Timber yards have been part of south east London’s history for millennia. They helped with the development of Roman Londinium, including the construction of old London Bridge. Yards proliferated in Lambeth in the 17th century, and in the Victorian era emerged in Camberwell and Peckham near the routes of new canals. Last century, many survived the Blitz and the filling in of the canals.
This century, however, the arrival of property developers means the old trade in south east London looks set to be largely consigned to the history books.
Catford Timber Yard
Today, the Catford Timber Company, opposite the giant fibreglass cat, is a shadow of its former self. After 117 years, it has ceased trading and clearing agents are removing its wood, which will be sold at auction. Racks stretching the length of the yard, once filled high with wood of all shapes and sizes now stand largely empty.
Its disappearance is a loss to DIY enthusiasts, local residents and builders, and the schools, hospitals and theatres that have relied on its services.
John Wignell, who joined the yard in 1977, is among a small group of men moving the remaining piles of wood onto a forklift truck. He says:
We served everyone, from the little old lady needing a small piece of wood cut – and who we wouldn’t charge for this service – to an entire school wood fit-out.
Little wonder, therefore that he says the yard provides a service “that is very difficult to find anywhere else”. John, along with all the yard’s staff, will be out of a job later this month.
Catford timber yard is not the only business locally providing a wood cutting service, but it prided itself on providing a better quality of wood than the large DIY stores, and highly specialised cutting services.
Evidence of the latter is in the complex array of machinery in the yard’s mill. They include a moulder, used to cut wood into complex shapes for skirting, architraves, panels. Next to it are two large wood plainers, and a bansaw. Thick pipes reaching up to the ceiling collect small bits of wood, which are fired up in a burner and provide heat for the mill in winter.
Shaun Coope joined the yard 13 years ago knowing very little about the wood trade, but now professes to be an expert at milling and cutting. The yard’s uniqueness is that “it can cut every bit of timber in a house, from the ground floor upwards,” he says, as he recalls cutting walnut and North American tulipwood for rocking horses, and specialist wood for kayaks and even an entire boat.
John Wignell had cut specialist moulds for the likes of the House of Parliament, the National Theatre, the Globe, St Dunstan’s School, Dulwich College and Goldsmiths University. According to Anthony Ahern, the owner of the business, the yard once provided wood for a gazebo used at Buckingham Palace.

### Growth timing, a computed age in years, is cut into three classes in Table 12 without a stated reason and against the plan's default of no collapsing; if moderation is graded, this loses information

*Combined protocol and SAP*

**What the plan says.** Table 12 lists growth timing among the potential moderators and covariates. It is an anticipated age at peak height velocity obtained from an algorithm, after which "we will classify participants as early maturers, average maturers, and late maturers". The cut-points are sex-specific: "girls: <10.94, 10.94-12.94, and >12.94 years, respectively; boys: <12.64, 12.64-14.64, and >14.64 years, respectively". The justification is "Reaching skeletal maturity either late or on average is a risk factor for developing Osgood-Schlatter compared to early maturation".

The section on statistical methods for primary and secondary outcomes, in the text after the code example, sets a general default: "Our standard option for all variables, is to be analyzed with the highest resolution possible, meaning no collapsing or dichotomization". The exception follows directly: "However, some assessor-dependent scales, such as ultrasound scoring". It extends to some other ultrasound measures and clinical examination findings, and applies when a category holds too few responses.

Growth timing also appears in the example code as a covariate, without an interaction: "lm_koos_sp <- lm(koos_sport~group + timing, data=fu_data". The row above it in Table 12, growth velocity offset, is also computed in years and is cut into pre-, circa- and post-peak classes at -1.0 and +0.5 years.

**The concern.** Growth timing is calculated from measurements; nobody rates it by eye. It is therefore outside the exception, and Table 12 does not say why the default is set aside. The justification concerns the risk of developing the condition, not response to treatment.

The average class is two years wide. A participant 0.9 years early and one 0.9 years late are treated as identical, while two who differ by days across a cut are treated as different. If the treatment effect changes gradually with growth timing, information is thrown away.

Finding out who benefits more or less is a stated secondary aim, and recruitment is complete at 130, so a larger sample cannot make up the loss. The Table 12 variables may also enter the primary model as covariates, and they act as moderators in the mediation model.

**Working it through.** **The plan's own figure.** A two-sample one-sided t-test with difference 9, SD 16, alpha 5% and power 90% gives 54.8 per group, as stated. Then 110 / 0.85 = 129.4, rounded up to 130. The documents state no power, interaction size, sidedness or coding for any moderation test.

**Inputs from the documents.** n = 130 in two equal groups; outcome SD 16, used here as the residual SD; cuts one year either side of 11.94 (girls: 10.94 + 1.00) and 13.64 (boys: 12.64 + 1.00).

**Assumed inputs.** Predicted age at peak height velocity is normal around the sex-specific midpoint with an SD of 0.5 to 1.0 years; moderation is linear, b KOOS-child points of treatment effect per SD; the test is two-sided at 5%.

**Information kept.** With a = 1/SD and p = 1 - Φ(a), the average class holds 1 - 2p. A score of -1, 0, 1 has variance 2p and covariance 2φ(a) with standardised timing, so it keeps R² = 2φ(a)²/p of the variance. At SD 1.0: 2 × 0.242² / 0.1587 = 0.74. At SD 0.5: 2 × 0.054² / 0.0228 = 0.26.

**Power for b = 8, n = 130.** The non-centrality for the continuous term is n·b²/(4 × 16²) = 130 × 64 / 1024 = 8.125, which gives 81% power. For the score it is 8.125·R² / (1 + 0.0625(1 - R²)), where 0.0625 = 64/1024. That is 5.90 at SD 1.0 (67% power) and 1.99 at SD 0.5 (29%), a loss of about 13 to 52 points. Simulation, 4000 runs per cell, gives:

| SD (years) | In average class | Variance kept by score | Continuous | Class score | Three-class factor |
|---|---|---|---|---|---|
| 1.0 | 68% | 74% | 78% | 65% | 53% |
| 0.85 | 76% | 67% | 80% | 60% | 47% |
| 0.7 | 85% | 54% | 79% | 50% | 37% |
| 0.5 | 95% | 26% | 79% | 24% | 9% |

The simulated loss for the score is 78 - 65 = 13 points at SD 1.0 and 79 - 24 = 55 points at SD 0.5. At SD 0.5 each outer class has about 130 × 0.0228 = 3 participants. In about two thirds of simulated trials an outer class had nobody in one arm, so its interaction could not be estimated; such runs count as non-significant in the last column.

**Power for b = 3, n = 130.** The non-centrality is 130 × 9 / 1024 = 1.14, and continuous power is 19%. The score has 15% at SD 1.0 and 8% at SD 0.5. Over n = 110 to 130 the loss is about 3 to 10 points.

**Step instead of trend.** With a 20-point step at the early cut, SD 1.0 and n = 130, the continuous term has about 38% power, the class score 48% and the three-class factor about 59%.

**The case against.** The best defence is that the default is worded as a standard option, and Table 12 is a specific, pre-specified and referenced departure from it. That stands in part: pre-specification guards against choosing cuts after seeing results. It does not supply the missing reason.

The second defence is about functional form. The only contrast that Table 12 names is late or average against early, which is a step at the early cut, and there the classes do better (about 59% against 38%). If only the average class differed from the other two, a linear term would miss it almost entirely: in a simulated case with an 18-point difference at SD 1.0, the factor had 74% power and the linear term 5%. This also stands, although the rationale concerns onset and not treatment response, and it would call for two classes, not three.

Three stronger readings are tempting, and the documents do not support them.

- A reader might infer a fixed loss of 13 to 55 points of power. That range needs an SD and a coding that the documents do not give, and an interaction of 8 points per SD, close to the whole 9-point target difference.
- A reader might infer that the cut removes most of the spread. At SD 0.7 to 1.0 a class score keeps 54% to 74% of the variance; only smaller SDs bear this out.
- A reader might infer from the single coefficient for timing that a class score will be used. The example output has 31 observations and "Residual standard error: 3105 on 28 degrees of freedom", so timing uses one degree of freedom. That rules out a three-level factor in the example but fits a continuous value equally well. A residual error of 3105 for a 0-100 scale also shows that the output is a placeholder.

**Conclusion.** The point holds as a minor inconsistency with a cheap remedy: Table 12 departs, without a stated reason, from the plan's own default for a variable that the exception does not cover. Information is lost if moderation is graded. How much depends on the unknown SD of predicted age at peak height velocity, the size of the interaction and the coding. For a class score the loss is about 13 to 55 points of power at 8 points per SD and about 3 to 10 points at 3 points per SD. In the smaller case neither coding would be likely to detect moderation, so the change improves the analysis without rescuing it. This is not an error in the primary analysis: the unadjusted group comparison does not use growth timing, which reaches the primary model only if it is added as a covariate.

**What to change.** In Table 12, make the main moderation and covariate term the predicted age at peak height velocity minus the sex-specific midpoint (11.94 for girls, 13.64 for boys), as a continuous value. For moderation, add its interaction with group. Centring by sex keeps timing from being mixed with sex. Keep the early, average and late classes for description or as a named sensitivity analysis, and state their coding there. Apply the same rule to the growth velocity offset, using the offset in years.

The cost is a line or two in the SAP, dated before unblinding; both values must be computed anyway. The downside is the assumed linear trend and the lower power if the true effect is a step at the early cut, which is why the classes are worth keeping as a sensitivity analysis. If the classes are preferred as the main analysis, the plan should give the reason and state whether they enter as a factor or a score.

In a few weeks, all this will be history. Developers Catford Homes and Mount Audley, have acquired the timber yard land and its access road. They intend to develop the site for mixed use.
Simon Miller, a director of IMA, which includes Mount Audley, describes the site — dubbed “Catford Island” — “as a town centre regeneration opportunity that would create a thriving mixed use area”.
However, locals sense the departure of important trades, including Catford Timber, is a big loss to the area.
Melanie Woods, who has been using the Catford timber yard since she started training as a carpenter 18 years ago, says: “Catford timber yard is very different to the large DIY outlets. The quality of the wood is so much better. You can get beech, walnut, maple wood at the yard, but no hard woods at the DIY supermarkets. Catford Timber also offers a personal service, and also the staff are very friendly and knowledgeable.”
In truth, the yard has been in decline for several years. John Wignell says: “The last five years have been really quite difficult. Trade has gone down and we have had to cut our costs accordingly.” At its height, the yard employed almost 20 staff. Today the number has dwindled to around five.
According to the yard’s staff, one reason is the rise of the large DIY supermarkets. Indeed, according to John, the yard experienced a boom in the 1970s and 1980s when “there was no competition, no large DIY shops”. Change began in the late 1980s with the launch of large DIY outlets, many of which sought to trade – illegally at the time – on Sundays. “I joined the fight against Sunday trading,” John says.
Anthony Ahern blames it on the decline of house-owning and the rise of the rental market. “So many people rent these days and they have less interest in putting up shelves and doing DIY,” he says.